Shortly after, the South African regime, in which the intransigent P.W. Botha was replaced with the more agile F.W. de Clerk as President, began to talk to their number one prisoner, Nelson Mandela.

This led to the unbanning of the African National Congress, the South African Communist Party and other liberation organizations, the release of Mandela and all the other political prisoners, and, in 1994, South Africa's first democratic elections, in which Mandela was elected president by a large majority.

South Africas's black majority, and humanity, was fortunate in that the apartheid regime could not hold out beyond the collapse of the Soviet Union, which had a dire economic impact on Cuba's ability to continue large scale military and civil solidarity operations. 

One shudders to think of what would have happened had it not been for Cuba's disinterested solidarity with the peoples of Southern Africa, solidarity which, far from benefiting Cuba, cost it dearly in terms of money and lives.  For this reason, Nelson Mandela treated demands that he repudiate his Cuban allies with the contempt they deserved.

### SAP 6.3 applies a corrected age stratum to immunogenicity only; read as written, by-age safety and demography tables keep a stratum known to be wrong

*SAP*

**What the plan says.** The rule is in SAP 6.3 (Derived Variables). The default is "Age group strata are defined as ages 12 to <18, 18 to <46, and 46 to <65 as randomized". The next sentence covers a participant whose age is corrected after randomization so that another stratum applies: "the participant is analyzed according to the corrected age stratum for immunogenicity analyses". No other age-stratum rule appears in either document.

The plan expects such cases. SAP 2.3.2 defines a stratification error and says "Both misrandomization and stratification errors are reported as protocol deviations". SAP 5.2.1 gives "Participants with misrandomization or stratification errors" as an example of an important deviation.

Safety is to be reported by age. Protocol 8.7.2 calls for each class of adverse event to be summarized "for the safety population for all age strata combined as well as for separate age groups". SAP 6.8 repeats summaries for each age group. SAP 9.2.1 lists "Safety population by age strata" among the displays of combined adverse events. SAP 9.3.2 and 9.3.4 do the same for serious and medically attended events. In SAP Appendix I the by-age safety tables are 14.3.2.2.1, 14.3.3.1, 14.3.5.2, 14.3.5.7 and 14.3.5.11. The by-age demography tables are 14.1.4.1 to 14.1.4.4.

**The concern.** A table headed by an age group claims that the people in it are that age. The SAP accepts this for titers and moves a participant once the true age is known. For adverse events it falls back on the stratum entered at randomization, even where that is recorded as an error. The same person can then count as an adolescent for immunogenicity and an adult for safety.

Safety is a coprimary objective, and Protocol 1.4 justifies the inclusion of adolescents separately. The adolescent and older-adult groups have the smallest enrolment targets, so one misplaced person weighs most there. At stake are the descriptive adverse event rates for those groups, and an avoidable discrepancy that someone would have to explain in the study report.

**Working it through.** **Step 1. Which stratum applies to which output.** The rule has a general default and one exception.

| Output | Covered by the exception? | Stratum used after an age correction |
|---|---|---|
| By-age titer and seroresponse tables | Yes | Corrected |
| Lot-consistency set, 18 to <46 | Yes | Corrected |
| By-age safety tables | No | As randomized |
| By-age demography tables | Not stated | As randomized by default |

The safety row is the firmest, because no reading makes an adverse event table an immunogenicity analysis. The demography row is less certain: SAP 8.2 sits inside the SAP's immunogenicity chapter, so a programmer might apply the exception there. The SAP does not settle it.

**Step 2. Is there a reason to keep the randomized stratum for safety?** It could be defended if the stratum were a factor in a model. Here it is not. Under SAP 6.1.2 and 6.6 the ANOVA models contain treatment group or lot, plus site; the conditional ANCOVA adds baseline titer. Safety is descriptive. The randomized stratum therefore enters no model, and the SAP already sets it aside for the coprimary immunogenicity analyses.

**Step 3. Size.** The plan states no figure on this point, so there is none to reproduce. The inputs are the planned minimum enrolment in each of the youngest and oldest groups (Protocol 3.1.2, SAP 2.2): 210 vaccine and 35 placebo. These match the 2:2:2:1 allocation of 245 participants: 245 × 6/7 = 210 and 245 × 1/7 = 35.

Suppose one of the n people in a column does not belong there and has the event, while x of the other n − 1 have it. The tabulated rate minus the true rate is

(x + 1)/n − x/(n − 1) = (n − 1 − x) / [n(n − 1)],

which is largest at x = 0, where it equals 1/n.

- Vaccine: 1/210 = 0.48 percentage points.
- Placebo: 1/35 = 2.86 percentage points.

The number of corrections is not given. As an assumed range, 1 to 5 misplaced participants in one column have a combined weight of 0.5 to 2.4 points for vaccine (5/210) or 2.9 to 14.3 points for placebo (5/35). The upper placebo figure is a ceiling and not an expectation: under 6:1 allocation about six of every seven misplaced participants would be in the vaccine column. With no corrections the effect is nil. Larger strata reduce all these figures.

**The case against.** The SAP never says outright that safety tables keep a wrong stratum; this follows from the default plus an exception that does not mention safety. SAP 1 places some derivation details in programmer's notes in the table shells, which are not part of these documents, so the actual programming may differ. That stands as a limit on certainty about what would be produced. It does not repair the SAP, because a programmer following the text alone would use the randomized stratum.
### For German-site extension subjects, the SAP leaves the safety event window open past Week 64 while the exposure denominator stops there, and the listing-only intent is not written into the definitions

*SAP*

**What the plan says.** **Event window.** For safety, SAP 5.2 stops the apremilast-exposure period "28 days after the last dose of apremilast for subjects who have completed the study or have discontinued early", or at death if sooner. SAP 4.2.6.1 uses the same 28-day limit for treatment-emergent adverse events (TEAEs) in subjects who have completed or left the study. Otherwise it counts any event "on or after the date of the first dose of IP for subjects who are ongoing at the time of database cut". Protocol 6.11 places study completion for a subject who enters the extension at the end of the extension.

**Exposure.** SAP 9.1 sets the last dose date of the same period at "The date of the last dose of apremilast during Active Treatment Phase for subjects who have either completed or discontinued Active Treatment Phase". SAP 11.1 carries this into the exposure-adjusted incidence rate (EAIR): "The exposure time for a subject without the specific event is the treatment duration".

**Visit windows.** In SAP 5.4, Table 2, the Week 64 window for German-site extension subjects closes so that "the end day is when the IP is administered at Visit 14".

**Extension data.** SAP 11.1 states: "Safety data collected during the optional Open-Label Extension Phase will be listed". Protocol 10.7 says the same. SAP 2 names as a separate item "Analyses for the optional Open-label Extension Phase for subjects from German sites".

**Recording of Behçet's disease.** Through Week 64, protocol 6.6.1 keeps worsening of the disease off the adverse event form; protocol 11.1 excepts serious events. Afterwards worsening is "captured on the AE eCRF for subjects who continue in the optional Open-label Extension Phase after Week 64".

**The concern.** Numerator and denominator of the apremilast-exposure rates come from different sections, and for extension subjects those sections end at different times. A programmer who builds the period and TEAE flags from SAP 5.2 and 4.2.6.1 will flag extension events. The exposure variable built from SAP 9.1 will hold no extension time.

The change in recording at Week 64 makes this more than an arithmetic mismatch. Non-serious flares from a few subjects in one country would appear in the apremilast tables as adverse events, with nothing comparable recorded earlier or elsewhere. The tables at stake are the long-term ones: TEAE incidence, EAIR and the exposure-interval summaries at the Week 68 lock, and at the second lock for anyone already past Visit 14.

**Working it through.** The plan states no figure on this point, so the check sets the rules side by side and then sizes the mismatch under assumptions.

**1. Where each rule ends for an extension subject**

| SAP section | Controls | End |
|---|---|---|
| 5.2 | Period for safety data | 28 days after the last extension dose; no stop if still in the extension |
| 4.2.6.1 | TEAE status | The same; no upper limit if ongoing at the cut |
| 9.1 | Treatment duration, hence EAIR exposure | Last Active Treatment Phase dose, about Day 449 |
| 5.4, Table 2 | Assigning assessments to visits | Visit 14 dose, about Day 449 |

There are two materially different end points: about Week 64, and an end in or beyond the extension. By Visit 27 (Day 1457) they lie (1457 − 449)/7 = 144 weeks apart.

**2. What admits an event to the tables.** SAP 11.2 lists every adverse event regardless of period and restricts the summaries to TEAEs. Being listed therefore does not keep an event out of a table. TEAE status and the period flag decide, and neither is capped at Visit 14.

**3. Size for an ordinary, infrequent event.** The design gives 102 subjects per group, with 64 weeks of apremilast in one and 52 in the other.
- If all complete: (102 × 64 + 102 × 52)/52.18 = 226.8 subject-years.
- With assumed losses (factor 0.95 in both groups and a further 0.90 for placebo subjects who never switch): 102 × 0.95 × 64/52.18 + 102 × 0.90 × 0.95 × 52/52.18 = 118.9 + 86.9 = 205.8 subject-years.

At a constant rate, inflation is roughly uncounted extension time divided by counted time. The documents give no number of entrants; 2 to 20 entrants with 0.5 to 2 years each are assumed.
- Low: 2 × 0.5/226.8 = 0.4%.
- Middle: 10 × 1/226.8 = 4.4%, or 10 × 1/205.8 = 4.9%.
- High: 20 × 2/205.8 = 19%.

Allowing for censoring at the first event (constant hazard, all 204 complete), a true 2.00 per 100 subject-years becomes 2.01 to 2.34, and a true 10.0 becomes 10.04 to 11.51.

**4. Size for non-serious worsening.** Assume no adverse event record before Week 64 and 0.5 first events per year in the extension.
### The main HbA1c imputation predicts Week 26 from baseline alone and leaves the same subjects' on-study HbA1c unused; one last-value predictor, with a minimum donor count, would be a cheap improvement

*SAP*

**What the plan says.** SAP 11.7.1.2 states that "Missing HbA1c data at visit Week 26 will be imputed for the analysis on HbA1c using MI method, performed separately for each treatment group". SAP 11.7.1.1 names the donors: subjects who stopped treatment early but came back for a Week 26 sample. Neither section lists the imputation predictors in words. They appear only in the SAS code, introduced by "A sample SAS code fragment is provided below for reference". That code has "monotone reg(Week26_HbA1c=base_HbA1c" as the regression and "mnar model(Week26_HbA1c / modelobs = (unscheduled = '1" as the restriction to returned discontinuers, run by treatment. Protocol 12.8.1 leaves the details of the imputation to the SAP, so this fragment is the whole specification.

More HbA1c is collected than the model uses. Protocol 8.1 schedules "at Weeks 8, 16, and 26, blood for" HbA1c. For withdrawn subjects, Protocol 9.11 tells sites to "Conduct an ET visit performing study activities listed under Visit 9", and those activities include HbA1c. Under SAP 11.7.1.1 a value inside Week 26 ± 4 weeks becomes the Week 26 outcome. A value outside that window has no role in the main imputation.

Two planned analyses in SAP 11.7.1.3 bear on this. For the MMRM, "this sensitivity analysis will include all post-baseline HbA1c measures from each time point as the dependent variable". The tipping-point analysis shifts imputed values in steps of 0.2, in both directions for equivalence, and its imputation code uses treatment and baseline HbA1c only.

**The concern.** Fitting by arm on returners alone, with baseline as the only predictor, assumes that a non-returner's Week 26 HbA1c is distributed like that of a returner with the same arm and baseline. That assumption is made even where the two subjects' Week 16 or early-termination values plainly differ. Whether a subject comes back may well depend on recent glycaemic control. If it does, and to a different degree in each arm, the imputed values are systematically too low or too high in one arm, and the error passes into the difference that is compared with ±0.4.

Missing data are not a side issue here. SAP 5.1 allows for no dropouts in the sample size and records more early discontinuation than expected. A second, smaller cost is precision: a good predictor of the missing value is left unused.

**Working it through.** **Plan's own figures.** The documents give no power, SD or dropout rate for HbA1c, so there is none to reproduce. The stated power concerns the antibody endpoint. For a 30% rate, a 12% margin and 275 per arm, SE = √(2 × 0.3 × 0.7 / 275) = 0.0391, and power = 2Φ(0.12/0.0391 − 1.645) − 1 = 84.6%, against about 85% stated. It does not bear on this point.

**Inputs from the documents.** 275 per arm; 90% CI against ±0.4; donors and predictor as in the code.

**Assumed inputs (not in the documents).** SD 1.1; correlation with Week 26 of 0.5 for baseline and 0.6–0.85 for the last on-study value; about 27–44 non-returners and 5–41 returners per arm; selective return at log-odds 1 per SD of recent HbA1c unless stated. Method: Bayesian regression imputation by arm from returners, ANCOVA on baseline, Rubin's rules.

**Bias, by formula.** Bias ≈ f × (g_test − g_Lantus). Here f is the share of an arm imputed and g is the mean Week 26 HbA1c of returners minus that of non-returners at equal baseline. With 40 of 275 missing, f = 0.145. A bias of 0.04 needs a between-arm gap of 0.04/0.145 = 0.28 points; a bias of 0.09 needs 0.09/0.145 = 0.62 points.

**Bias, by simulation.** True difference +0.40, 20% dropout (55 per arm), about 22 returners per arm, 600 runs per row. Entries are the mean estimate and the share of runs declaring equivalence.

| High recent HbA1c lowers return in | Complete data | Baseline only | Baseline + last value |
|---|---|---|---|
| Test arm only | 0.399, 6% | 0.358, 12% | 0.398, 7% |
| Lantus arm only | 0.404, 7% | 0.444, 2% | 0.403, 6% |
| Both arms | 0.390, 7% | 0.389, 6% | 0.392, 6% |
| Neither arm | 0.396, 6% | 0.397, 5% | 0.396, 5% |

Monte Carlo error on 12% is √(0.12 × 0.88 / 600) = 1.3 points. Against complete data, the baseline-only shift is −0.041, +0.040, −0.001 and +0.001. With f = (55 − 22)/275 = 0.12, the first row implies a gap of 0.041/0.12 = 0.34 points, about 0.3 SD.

As Mandela put it "What other country can point to a greater record of selflessness than Cuba has displayed in its relations to Africa?" (page 526)


Map of Angola, useable per Wikimedia Commons

Photo: Fidel Castro with South African President Thabo Mbeki (right) and Swedish Prime Minister Goran Persson (left).  Wikipedia




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  • Note: One would multiply the anti-apartheid activities of every country in the world, the varied cooperation and interpenetrations thereof to measure the full measure of the magnitude of the power of the international working class and its allies, in aiding ending South African apartheid; the present writer named some organizations of the United States in this movement's history for instances.